The theory dominates partly "because it's elegant and aesthetically appealing," says Wu, who trained as a neutralist under geneticist Mastoshi Nei at the University of Texas and whose down-to-earth manner reflects his pragmatic view of molecular evolution. During the 1930s heyday of neo-Darwinism, he explains, biologists intuited that "probably every piece of DNA was subjected to natural selection." But by the 1960s scientists were able to study DNA directly, and the genome's sheer size-thousands of teeny tiny molecules laid bare to the forces of natural selection-overwhelmed them.

"We knew from artificial selection and the domestication of animals that you cannot improve a stock rapidly; there's a limit to how much selection can be tolerated by a species," Wu continues. But direct observations showed that the genome was undergoing many changes at many points. If they were all the product of natural selection, evolution would move too quickly for a species to digest it. So a Japanese geneticist named Motoo Kimura proposed neutral theory, placing the power of evolution in the hands of random "genetic drift," with the rare occurrence of "good" mutations. "It's survival of the unscathed," says Wu, "preservation of the status quo."

Wu's research team takes an approach that he says the neutral theory all but killed: "screening populations for good mutations and finding out why they're good," that is, pinpointing the exact locations along the genetic code where advantageous mutations led to a new species. The easiest way to do this is to study fruit flies, which are genetically simple creatures, relatively speaking. For the most recent Nature study, the team did a blanket survey, tallying the minute variations within each of 45 genes among flies of one species (Drosophila melanogaster) and contrasted those with the same genes from a different species (Drosophila simulans).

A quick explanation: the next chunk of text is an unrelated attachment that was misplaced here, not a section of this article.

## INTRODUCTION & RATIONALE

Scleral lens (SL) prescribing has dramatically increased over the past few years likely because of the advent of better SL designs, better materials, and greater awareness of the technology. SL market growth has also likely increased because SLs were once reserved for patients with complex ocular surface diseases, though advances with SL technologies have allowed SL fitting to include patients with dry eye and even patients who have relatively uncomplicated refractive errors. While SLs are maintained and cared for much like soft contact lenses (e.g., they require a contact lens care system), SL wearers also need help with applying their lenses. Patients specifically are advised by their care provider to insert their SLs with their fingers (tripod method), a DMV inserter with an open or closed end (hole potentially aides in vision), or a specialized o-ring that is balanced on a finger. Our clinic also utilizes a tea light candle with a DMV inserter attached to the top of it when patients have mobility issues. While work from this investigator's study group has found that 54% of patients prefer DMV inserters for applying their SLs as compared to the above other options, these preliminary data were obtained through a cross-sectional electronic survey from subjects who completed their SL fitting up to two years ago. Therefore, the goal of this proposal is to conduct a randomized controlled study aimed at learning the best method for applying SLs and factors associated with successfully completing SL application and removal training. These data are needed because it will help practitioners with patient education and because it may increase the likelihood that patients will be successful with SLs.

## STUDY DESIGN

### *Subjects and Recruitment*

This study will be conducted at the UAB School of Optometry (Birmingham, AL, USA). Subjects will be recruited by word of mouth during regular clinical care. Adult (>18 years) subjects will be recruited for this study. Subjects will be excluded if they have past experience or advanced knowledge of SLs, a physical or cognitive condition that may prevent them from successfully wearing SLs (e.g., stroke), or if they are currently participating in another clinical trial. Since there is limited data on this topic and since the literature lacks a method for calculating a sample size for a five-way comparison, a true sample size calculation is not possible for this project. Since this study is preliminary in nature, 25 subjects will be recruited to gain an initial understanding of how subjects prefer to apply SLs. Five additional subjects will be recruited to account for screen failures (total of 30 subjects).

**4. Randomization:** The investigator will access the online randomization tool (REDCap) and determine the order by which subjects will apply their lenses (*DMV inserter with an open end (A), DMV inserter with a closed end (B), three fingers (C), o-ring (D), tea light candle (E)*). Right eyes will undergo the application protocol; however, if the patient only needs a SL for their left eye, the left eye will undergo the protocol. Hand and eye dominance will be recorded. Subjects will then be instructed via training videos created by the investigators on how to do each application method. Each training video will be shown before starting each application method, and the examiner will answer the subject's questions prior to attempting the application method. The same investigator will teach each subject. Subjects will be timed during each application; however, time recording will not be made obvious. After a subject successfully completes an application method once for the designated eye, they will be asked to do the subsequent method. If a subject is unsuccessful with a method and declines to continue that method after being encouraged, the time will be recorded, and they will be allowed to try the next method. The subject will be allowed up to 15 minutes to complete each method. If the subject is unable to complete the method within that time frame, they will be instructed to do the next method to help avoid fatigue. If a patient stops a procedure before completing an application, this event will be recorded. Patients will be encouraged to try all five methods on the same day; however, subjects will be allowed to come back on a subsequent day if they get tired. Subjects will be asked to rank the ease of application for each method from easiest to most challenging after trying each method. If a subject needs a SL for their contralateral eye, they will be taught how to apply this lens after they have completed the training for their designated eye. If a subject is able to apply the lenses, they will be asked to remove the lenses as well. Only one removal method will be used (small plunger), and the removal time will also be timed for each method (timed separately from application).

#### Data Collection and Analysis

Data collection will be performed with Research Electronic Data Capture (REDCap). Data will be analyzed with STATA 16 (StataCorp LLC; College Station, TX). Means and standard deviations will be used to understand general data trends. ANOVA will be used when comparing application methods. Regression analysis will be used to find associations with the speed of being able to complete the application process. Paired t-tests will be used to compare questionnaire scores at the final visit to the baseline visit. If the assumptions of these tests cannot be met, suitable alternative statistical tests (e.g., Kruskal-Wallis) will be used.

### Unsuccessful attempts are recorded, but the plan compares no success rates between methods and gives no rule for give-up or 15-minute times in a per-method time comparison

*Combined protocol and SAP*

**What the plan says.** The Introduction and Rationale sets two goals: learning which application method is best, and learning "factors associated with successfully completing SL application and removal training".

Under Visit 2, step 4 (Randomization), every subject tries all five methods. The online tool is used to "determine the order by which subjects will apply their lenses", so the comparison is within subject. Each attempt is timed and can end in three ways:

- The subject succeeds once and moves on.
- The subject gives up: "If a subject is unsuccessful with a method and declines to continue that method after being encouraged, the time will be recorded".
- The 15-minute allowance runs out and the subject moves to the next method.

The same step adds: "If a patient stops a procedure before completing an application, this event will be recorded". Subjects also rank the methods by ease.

They found that competitive pressures were actively shaping 11 genes-mainly those involved in sex and immunity-while 34 genes, or about 75 percent, showed no sign of natural selection. Next Wu's team turned to the recently completed map of the human genome and extrapolated their results to see if humans evolved at similar genetic locations. By studying variation within human genes and comparing them with genes from old-world monkeys, the researchers found that survival of the fittest is just as active in humans as in fruit flies. Comparing variation within the human genome and divergence from ape ancestors, they determined that about 35 percent of the accumulated changes in humans were "good," that is, provided humans with advantages that contributed to speciation. That's a "shockingly high" proportion, says Wu. It means one advantageous substitution has entered the human genome every two centuries since humans separated from monkeys.

Each study the team publishes advances Wu's molecular adaptation theory-his cure for the vertigo molecular evolutionists experience when confronted by the sheer size of the genome and the possibilities for natural selection to wreak havoc on it. "Just because the stock market goes up 10 percent in one week, doesn't mean it will go up 520 percent over a year's time," says Wu. In other words, the most commonly made mistake is to extrapolate an observation made over a short time period to the vast expanse of evolutionary time.